At its September 14–15 business meeting, the Judicial Council reallocated two vacant judgeships each from the Superior Courts of Alameda and Santa Clara Counties and transferred them to the Superior Courts of Riverside and San Bernardino Counties.
Assembly Bill 103 required the council to identify which judicial vacancies to transfer between the specified counties and to take all steps necessary to carry out each transfer. The council voted to transfer the positions that had been vacant the longest. Now that the vacancies have been approved for transfer, the Governor will be able to appoint new judges into those positions.
“Our court is grateful for the increased positions,” said Judge Kyle Brodie, a Judicial Council member and judge from the Superior Court of San Bernardino County. “But I want to acknowledge that our gain comes at a loss to other counties and that should not be understated. This doesn't represent anything like a real solution to the funding and resource challenges the branch faces and is a small part of a solution to a very big problem.”
According to the council’s most recent judicial needs study, additional judges are required in 31 counties and a total of 189 new judgeships are needed to manage workload in the superior courts across California. The study also found both the superior courts in Riverside and San Bernardino Counties should have approximately 60% more judicial positions, making those courts the neediest by percentage in the state.
Other items on the council meeting agenda included:
Final Report on Traffic Amnesty Program: The council received the final report on the 18-month Statewide Infraction Amnesty Program. Offered from October 2015–March 2017, the program enabled people to resolve their delinquent court-ordered debt at a significant reduction and to request their driver’s licenses back. The program resolved 255,306 cases, allowed 246,000 people to qualify to have their driver’s licenses restored, and resulted in net revenue of $31,562,136. However, coinciding with the start of the amnesty program in October 2015, the report estimates that criminal revenue collections in recent years would have been $131,800,000 higher without the amnesty program in place.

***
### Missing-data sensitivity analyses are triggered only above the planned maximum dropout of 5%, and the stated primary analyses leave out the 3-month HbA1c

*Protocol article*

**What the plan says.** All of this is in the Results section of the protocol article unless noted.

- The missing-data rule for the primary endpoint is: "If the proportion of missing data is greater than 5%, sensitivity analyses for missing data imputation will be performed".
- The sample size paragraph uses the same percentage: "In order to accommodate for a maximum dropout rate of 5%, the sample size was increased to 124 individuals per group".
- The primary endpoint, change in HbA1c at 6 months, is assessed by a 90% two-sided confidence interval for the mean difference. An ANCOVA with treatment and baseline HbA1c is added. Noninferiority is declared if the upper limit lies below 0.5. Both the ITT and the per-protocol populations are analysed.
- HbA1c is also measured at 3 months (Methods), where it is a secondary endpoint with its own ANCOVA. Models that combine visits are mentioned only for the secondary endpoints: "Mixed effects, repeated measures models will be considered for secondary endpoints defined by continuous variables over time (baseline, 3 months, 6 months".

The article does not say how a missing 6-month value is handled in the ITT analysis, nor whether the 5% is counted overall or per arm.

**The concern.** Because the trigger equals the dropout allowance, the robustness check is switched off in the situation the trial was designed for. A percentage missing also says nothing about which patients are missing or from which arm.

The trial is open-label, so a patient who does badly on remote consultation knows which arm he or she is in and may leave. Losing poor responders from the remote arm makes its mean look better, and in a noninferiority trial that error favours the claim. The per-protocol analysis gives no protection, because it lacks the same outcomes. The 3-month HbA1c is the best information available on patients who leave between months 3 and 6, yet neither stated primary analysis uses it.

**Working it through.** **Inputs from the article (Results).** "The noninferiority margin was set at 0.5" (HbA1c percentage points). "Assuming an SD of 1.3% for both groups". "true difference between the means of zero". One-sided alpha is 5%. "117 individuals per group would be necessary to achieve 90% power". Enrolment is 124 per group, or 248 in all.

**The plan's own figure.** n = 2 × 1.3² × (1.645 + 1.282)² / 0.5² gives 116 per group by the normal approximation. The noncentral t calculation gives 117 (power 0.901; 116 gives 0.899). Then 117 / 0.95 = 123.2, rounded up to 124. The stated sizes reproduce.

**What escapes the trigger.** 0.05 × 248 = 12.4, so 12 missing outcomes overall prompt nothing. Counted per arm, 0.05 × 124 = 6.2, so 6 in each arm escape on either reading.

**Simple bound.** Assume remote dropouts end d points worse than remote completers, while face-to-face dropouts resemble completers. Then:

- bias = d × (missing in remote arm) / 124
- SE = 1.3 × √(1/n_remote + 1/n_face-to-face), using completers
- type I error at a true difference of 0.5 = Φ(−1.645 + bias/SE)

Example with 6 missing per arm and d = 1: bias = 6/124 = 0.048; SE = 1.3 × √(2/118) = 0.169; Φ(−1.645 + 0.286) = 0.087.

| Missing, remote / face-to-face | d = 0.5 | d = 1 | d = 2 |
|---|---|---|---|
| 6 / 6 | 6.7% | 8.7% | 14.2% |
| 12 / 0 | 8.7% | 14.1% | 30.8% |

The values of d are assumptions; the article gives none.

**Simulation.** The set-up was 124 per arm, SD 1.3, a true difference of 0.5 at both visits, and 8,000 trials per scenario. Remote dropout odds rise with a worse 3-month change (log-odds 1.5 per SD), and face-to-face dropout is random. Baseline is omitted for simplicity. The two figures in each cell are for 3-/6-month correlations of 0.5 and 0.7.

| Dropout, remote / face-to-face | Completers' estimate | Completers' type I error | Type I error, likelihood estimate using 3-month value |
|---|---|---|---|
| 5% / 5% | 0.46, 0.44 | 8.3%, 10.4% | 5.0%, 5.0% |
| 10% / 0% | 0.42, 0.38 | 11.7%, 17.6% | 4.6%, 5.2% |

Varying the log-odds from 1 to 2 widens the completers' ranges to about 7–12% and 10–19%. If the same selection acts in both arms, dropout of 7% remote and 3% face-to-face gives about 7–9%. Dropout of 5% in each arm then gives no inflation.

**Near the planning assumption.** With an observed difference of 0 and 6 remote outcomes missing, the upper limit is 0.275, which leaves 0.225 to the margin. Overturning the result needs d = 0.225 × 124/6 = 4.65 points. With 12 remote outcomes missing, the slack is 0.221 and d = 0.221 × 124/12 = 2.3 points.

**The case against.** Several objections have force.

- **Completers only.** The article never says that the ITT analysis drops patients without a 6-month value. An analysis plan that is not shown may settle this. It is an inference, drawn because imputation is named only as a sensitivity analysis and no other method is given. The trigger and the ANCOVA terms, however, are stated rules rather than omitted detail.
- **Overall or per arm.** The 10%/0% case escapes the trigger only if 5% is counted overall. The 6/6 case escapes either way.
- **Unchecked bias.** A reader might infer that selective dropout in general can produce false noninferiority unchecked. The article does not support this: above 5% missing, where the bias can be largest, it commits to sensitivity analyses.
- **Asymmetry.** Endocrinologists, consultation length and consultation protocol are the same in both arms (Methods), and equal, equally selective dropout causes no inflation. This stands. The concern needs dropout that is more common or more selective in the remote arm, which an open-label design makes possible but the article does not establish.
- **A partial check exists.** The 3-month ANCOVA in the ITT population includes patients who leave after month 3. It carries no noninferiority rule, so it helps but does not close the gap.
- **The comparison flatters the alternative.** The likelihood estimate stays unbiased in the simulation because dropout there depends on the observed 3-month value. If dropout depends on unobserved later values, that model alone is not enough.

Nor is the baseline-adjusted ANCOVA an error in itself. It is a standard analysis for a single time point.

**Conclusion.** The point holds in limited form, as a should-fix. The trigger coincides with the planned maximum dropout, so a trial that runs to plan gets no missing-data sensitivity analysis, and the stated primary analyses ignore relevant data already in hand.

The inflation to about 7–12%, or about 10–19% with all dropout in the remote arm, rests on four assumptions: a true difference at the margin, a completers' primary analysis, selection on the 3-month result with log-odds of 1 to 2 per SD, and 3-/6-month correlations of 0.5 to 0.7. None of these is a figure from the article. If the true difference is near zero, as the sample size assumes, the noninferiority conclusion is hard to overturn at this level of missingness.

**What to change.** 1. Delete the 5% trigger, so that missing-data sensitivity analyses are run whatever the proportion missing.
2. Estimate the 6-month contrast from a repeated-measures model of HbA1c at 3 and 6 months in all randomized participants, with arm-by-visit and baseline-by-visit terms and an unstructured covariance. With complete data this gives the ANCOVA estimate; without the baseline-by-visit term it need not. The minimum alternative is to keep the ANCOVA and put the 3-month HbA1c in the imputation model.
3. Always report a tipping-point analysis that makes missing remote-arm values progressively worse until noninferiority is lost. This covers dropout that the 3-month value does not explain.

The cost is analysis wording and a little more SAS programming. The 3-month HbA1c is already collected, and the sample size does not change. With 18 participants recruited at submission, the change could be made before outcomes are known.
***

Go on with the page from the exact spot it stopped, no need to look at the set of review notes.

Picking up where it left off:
Collaborative Justice Courts - Substance Abuse Focus Grants: The council approved a recommendation to fund programs in 49 courts for fiscal year 2017-2018 with annual grants that help expand or enhance promising collaborative justice programs around the state. Collaborative justice programs include DUI courts, homeless courts, peer/youth courts, truancy courts, veterans courts, and other collaborative justice court programs that combine rigorous judicial supervision with rehabilitation services to reduce recidivism and improve offender outcomes.
Request for Entry of Default: The council approved a recommendation to adopt a new mandatory form to request entry of default and default judgment in certain collections cases brought by debt buyers. The new form will assist litigants and courts by including the statutory requirements for a default judgment under the Fair Debt Buying Practices Act.
Court Adoption and Permanency Month: As it has since 1999, the council proclaimed November “Court Adoption and Permanency Month.” The designation recognizes the efforts of California courts and justice partners to provide children and families with fair, understandable judicial proceedings and just permanency outcomes. As part of the presentation, the council heard from the adoptive parents, Michael Cohen and Kelli Rockafellow, on their transformative experience with the adoption process for their son Drew.
An archived videocast of the entire meeting broken out by topic will be available on the council’s meeting information webpage.